The U.S. Customs and Border Protection agency turns its eye from the deserts to the seas.
The Department of Homeland Security will begin testing dashboard cameras in vehicles used to patrol the U.S./Mexico border - not as much for suspect safety as for that of U.S. Border Patrol agents.
Federal officials say an unprecedented number of excessive force complaints against the agency led to this decision.
The launch of a pilot surveillance video program is the result of incident and policy reviews both inside U.S. Customs and Border Protection and outside the organization
Along with dashboard cameras in agency vehicles, agents may wear lapel cameras attached to their uniforms.
The agency also plans changes to its internal oversight of use-of-force training and how such incidents are tracked.
While the move is applauded by human rights organizations the changes don't address one of the biggest criticisms - policies that allow Border Patrol agents to use deadly force against rock throwers.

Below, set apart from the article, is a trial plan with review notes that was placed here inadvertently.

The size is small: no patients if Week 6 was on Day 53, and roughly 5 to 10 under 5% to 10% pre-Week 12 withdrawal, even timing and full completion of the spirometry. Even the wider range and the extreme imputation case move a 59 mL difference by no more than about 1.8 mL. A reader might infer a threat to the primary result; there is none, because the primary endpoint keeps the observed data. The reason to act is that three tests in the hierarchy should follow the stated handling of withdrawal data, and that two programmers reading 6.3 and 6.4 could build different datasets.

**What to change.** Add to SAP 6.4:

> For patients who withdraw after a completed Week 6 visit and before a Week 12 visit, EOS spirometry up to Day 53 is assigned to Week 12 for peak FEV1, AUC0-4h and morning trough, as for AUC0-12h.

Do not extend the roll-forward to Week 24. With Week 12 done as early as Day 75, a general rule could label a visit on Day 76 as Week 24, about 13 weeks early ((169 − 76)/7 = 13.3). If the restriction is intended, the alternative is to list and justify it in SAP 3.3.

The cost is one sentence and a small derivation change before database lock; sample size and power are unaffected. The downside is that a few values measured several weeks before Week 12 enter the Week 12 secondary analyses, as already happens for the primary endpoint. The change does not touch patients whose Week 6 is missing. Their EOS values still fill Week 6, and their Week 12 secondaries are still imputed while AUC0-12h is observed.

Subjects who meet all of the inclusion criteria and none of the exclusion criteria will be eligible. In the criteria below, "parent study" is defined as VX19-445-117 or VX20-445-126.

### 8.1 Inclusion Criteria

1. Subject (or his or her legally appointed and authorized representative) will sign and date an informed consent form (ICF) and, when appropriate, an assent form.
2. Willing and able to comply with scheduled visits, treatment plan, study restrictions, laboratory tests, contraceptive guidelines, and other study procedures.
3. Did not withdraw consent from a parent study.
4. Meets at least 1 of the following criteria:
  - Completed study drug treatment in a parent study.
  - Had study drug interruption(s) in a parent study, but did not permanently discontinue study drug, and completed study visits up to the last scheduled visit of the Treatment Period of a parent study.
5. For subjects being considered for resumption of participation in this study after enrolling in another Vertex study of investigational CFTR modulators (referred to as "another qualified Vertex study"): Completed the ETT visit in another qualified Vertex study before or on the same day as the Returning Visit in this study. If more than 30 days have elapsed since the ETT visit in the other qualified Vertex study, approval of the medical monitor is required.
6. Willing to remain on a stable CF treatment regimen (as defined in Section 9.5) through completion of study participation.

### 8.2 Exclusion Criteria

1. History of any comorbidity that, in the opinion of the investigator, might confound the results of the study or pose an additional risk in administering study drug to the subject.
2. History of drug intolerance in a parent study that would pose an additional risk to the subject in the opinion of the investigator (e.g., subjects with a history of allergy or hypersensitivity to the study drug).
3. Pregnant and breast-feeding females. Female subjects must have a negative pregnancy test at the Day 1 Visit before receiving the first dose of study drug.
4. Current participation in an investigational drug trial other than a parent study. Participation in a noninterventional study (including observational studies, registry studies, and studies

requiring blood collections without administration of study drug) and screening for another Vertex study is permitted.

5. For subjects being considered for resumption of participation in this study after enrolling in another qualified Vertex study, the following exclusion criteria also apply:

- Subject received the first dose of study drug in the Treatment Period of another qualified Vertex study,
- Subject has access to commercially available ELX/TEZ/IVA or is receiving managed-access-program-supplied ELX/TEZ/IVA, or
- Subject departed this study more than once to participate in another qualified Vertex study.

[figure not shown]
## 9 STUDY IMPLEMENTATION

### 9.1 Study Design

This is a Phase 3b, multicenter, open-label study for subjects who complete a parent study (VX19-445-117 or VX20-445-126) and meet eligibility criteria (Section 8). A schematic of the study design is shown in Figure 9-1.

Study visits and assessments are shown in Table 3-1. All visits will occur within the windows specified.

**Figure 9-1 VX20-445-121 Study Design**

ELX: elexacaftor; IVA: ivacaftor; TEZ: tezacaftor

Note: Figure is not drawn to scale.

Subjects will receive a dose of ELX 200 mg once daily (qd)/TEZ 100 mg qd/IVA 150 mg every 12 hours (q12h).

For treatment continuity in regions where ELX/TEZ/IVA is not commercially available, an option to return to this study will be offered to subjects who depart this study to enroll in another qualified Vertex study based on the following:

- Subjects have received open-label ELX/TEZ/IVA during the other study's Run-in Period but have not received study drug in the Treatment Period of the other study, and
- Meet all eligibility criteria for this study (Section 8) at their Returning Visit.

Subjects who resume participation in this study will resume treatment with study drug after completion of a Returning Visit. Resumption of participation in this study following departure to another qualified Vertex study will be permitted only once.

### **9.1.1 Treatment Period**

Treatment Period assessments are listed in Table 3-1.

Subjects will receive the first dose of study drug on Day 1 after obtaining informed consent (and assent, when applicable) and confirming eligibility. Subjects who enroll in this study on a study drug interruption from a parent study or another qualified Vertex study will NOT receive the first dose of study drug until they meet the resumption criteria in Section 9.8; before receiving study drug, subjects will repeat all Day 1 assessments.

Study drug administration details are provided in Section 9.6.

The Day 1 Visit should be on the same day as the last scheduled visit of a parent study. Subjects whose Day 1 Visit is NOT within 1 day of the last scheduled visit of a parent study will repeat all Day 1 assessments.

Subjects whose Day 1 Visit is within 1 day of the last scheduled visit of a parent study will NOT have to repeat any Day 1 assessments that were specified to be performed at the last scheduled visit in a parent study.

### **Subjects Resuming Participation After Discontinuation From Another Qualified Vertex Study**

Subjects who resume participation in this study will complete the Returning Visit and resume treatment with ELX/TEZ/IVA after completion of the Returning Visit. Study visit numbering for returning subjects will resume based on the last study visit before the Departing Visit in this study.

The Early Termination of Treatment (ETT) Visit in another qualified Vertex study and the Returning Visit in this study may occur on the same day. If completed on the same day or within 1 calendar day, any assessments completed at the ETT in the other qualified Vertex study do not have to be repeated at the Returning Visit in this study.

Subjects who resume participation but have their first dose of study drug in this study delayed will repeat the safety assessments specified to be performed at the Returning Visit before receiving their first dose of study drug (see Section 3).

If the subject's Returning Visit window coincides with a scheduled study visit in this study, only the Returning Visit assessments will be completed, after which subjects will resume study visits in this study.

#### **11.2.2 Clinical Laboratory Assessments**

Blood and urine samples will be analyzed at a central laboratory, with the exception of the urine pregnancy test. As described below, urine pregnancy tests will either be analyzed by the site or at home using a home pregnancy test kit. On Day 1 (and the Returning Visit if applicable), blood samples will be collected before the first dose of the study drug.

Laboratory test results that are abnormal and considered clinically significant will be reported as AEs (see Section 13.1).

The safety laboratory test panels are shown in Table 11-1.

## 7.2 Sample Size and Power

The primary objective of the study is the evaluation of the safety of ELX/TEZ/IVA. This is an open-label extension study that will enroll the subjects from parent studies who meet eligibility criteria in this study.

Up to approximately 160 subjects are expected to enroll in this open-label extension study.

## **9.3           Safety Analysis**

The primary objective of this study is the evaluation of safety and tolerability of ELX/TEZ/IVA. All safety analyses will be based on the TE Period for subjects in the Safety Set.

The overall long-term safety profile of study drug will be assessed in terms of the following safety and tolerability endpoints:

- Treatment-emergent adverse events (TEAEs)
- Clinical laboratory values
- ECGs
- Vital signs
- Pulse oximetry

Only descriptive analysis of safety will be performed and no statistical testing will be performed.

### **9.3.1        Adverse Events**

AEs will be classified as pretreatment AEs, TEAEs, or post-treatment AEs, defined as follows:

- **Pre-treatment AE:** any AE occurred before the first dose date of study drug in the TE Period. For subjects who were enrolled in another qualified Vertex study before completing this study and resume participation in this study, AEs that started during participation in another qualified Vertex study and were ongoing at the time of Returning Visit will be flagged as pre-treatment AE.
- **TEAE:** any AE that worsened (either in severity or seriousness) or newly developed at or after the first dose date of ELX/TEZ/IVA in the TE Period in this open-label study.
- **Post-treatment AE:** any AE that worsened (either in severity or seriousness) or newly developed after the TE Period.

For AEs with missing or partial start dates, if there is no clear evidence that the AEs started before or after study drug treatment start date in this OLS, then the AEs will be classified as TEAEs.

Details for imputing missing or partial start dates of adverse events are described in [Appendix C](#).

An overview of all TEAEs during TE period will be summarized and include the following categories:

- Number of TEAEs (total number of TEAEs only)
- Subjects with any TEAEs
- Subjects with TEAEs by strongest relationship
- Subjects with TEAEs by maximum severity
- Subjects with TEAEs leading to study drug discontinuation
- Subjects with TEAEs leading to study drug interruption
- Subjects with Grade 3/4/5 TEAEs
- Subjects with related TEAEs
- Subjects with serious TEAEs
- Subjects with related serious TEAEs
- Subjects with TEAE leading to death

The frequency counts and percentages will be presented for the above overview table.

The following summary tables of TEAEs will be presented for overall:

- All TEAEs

Eight people have been killed by agents in rock throwing incidents since 2010, according to the Americans Civil Liberties Union (ACLU).
The ACLU attributes at least 19 deaths to use of force by federal border agents since that same year.
Video footage of a confrontation with a suspect can help investigators determine when an officer uses excessive force and protect officers from false allegations, officials said.
Further changes to use-of-force policy are being considered, but the department said agent safety is its priority.
New U.S. Customs and Border Protection (CBP) agents will have more training days involving real-life scenarios.
The agency is building replica border fences at its training center and will include instruction on the use of less lethal force such at shotguns that shoot beanbags and pepper pellets.